//photos © Moises Saman/Magnum Photos//
Eight years ago Riverbend escaped from Iraq with her family, searching safety in Syria. Upon her arrival to Syria she wrote:
“Syria is a beautiful country – at least I think it is. I say ‘I think’ because while I perceive it to be beautiful, I sometimes wonder if I mistake safety, security and normalcy for ‘beauty’. In so many ways, Damascus is like Baghdad before the war – bustling streets, occasional traffic jams, markets seemingly always full of shoppers… And in so many ways it’s different.
The buildings are higher, the streets are generally narrower and there’s a mountain, Qasiyoun, that looms in the distance. The mountain distracts me, as it does many Iraqis- especially those from Baghdad. Northern Iraq is full of mountains, but the rest of Iraq is quite flat. At night, Qasiyoun blends into the black sky and the only indication of its presence is a multitude of little, glimmering spots of light- houses and restaurants built right up there on the mountain. Every time I take a picture, I try to work Qasiyoun into it- I try to position the person so that Qasiyoun is in the background.”
“It is estimated that there are at least 1.5 million Iraqis in Syria today. I believe it. Walking down the streets of Damascus, you can hear the Iraqi accent everywhere. There are areas like Geramana and Qudsiya that are packed full of Iraqi refugees. Syrians are few and far between in these areas. Even the public schools in the areas are full of Iraqi children. A cousin of mine is now attending a school in Qudsiya and his class is composed of 26 Iraqi children, and 5 Syrian children. It’s beyond belief sometimes. Most of the families have nothing to live on beyond their savings which are quickly being depleted with rent and the costs of living.”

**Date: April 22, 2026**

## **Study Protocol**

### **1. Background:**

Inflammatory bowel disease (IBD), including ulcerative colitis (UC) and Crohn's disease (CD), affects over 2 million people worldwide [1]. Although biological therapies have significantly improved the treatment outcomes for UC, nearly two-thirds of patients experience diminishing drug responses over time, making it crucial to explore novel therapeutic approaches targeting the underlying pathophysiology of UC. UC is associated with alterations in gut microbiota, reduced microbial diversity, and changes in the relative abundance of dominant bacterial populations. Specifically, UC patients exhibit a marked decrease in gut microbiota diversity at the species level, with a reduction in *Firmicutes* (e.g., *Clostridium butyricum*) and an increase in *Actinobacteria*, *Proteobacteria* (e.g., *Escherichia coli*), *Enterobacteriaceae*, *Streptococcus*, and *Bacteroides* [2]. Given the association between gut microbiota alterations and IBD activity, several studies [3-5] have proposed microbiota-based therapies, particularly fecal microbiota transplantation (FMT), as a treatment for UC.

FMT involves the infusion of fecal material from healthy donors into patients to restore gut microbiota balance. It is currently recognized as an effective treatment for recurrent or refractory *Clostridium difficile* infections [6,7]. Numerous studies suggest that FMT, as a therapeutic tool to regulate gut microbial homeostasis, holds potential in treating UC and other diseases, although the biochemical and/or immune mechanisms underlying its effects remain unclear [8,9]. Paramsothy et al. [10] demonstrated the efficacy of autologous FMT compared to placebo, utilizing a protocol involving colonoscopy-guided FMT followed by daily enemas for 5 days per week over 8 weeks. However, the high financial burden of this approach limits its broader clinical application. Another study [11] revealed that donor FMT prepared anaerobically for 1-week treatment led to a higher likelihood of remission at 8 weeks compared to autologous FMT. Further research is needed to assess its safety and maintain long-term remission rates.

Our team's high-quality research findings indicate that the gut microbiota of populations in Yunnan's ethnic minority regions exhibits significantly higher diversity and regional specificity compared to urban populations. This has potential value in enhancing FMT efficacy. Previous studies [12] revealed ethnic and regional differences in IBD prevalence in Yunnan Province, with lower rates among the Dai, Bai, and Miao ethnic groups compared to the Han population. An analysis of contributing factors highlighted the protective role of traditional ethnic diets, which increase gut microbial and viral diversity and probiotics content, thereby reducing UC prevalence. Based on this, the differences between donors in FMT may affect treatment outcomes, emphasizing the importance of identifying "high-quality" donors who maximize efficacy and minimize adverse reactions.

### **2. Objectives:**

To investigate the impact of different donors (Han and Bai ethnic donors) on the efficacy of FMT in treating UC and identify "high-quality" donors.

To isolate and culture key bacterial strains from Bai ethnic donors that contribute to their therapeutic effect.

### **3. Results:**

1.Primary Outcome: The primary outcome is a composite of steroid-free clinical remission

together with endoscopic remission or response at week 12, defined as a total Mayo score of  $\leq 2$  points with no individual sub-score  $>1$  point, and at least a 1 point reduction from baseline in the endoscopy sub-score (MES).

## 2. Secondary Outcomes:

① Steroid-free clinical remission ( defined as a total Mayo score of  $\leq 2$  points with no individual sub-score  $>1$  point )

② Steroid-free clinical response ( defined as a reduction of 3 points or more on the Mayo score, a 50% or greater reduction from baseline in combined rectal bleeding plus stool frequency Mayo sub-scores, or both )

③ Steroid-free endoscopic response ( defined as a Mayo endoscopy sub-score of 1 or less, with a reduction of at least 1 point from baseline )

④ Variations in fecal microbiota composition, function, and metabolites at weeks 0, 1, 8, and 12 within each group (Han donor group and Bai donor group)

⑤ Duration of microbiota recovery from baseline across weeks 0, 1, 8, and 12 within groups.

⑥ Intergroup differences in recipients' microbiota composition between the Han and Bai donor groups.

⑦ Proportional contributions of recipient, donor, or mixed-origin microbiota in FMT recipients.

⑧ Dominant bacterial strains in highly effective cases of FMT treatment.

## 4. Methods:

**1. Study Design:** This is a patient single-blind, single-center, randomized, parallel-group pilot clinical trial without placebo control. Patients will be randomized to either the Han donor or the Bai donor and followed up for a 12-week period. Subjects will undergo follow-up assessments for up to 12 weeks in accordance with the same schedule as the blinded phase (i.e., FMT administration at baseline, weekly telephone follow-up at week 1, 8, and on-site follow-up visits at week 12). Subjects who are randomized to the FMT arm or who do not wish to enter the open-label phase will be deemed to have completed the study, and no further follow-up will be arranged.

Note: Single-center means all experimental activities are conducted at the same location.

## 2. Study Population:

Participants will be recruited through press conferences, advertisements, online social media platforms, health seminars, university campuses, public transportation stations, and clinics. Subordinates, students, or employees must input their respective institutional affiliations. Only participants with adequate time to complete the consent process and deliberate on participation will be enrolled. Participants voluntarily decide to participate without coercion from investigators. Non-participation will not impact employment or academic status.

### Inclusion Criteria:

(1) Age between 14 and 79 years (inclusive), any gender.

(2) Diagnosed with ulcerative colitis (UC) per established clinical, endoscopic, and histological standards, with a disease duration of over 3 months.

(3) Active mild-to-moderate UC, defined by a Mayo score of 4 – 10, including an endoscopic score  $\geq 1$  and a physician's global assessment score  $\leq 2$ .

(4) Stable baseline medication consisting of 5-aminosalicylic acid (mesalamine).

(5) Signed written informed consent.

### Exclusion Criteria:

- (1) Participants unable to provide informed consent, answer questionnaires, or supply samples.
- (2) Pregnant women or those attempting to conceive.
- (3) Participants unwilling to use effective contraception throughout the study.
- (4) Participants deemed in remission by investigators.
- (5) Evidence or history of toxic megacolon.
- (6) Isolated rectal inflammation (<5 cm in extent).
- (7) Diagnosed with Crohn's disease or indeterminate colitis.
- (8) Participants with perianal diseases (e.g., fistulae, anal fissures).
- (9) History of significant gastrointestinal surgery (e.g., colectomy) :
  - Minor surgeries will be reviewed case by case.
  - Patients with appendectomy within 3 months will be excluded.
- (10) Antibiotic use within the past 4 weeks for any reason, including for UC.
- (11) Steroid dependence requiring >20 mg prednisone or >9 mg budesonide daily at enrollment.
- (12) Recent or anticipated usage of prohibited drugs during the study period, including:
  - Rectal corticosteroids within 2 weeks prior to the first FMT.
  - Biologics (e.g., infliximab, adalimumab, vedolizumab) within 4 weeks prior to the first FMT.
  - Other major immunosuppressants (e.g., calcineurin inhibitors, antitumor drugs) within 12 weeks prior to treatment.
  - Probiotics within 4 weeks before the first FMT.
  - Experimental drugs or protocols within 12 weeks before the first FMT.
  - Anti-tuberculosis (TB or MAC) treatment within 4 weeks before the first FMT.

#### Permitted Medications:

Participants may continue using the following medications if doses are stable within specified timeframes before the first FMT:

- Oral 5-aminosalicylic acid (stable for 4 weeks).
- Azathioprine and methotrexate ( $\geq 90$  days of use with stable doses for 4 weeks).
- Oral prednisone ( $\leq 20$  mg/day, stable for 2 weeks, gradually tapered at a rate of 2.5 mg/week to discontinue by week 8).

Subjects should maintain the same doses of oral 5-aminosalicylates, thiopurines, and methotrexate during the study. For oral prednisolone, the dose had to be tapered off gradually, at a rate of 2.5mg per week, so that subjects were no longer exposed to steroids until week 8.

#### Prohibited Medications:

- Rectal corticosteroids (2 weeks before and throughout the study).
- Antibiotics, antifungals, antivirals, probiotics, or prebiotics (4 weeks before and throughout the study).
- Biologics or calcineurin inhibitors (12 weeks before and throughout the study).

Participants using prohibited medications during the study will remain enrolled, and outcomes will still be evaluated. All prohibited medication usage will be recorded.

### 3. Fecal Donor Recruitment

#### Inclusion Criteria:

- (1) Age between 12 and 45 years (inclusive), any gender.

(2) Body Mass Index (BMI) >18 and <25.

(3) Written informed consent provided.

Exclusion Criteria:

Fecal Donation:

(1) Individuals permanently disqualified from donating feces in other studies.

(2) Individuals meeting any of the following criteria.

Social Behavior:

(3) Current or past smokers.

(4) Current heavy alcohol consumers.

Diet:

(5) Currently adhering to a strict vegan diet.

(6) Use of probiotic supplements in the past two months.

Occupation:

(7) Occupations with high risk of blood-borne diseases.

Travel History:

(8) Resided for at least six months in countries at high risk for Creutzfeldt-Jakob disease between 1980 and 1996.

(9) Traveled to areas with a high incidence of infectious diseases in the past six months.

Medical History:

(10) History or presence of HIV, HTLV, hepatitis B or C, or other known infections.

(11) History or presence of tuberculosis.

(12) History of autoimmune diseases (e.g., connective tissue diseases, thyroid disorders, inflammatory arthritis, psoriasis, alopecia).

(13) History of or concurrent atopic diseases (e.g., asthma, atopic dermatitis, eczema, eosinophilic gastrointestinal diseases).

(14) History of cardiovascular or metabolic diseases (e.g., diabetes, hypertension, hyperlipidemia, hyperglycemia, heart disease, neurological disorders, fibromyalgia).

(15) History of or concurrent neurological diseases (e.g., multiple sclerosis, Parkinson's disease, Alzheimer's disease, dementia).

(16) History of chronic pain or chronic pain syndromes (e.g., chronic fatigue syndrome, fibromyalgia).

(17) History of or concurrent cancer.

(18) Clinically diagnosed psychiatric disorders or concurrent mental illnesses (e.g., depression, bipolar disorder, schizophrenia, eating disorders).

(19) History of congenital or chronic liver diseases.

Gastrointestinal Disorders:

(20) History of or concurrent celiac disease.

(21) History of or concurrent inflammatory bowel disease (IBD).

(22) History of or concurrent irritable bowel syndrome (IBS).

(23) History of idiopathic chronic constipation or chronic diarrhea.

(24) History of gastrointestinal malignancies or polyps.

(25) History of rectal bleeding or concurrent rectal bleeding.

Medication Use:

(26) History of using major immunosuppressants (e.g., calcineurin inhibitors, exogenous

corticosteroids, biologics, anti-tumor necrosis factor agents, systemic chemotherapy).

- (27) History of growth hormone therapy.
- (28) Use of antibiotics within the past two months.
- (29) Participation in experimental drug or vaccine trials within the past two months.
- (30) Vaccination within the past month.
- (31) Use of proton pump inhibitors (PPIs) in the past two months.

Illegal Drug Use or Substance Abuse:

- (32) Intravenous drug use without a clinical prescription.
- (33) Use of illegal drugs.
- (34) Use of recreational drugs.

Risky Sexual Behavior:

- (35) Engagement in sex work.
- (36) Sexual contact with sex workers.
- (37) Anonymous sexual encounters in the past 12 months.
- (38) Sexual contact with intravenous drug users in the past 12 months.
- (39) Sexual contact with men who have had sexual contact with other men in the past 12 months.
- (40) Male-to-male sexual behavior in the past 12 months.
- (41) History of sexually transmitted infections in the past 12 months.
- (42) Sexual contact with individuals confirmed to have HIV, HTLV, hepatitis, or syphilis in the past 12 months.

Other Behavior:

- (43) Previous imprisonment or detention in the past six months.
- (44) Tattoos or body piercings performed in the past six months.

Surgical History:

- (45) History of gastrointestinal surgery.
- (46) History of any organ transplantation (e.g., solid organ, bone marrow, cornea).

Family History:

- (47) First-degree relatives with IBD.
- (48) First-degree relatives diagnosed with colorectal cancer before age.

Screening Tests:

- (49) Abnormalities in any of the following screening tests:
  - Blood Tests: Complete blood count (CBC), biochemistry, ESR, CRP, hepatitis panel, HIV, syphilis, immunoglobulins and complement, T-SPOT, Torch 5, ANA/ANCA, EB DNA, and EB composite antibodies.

That was eight years ago. Last couple of years Iraq and Syria have been closer than ever, united under the merciless rhythm of war drums. These charts show the heartbeats of those countries now.
Eight years ago, Riverbend wrote: “The first minutes after passing the border were overwhelming. Overwhelming relief and overwhelming sadness… How is it that only a stretch of several kilometers and maybe twenty minutes, so firmly segregates life from death? How is it that a border no one can see or touch stands between car bombs, militias, death squads and… peace, safety? It’s difficult to believe- even now. I sit here and write this and wonder why I can’t hear the explosions.
I wonder at how the windows don’t rattle as the planes pass overhead. I’m trying to rid myself of the expectation that armed people in black will break through the door and into our lives. I’m trying to let my eyes grow accustomed to streets free of road blocks, hummers and pictures of Muqtada and the rest… How is it that all of this lies a short car ride away?”
Today, we see refugees from Iraq and Syria crossing endless amounts of borders, risking their lives, traveling across the sea on lousy rafts and so-called boats, walking for weeks and months – and still not managing to find a safe place to lay their head and rest. We see that many of them, for a long time, are not and will not be able to allow themselves to dream, allow themselves to worry about the little moments – like going to work on monday or what to cook for dinner.
There’s no more safety a short car ride away. Baghdad is still burning, Syria is on fire too. And in Jordan and Turkey the word is out – “capacities for refugees full”. After Iraq to Syria and Syria to Iraq, where to next? Who will stop all Baghdads from burning and who will provide the shelter from fire in the meantime?